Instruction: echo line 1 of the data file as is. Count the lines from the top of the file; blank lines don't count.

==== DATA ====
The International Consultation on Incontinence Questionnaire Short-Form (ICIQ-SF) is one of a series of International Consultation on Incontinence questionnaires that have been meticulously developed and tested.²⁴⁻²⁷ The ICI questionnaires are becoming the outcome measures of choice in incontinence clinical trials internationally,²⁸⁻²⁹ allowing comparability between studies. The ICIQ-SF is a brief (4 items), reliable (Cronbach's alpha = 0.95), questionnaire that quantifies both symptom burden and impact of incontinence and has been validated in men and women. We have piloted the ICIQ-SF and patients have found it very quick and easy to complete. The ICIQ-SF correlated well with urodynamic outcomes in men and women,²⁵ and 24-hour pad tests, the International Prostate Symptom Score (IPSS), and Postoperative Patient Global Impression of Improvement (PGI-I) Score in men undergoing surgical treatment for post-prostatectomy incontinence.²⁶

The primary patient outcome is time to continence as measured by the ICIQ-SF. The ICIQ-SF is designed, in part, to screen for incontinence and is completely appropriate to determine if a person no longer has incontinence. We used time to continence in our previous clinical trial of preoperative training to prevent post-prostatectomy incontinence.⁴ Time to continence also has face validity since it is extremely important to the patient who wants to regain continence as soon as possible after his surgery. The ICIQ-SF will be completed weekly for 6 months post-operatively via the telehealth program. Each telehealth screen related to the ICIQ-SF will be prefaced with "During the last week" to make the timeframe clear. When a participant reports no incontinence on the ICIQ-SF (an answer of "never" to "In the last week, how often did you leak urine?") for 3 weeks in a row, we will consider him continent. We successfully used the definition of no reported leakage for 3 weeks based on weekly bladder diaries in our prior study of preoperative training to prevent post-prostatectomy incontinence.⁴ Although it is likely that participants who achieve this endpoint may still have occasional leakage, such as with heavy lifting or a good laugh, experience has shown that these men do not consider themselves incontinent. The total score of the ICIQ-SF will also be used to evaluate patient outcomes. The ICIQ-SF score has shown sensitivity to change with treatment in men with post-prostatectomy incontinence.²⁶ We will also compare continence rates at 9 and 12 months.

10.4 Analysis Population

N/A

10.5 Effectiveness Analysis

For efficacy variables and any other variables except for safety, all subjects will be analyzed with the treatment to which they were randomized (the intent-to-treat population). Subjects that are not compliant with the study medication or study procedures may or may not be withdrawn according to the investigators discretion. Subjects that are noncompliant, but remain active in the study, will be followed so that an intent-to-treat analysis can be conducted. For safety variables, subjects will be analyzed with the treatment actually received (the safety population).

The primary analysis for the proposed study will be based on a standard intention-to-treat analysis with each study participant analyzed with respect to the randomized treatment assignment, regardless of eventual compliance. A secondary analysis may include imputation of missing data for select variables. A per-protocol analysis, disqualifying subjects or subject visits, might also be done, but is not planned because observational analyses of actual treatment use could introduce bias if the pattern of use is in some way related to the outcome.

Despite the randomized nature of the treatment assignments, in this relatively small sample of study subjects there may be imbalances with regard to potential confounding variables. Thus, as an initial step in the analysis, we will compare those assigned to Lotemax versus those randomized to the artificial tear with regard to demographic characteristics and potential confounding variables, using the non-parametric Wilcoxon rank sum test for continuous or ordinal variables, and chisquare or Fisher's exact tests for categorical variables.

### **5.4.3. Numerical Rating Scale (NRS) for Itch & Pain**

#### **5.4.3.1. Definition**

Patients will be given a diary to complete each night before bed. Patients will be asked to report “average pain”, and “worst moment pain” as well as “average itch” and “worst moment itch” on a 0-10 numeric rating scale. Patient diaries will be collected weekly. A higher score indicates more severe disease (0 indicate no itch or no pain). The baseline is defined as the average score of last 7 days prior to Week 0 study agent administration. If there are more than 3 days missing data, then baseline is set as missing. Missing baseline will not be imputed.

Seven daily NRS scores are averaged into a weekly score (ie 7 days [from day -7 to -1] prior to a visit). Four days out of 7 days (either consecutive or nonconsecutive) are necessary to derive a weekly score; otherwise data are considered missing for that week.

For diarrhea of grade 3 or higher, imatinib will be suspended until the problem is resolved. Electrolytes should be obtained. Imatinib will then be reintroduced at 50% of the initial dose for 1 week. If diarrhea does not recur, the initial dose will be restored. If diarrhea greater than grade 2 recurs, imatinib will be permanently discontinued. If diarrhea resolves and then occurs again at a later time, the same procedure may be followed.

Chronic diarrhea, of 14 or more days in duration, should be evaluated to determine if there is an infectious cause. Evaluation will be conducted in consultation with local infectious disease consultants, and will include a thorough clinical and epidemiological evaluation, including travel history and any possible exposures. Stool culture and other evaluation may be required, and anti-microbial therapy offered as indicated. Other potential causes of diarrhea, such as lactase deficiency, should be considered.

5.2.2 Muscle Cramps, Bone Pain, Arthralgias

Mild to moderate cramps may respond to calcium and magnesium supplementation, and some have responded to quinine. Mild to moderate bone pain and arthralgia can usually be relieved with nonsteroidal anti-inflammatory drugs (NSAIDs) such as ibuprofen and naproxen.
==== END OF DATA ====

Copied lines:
The International Consultation on Incontinence Questionnaire Short-Form (ICIQ-SF) is one of a series of International Consultation on Incontinence questionnaires that have been meticulously developed and tested.²⁴⁻²⁷ The ICI questionnaires are becoming the outcome measures of choice in incontinence clinical trials internationally,²⁸⁻²⁹ allowing comparability between studies. The ICIQ-SF is a brief (4 items), reliable (Cronbach's alpha = 0.95), questionnaire that quantifies both symptom burden and impact of incontinence and has been validated in men and women. We have piloted the ICIQ-SF and patients have found it very quick and easy to complete. The ICIQ-SF correlated well with urodynamic outcomes in men and women,²⁵ and 24-hour pad tests, the International Prostate Symptom Score (IPSS), and Postoperative Patient Global Impression of Improvement (PGI-I) Score in men undergoing surgical treatment for post-prostatectomy incontinence.²⁶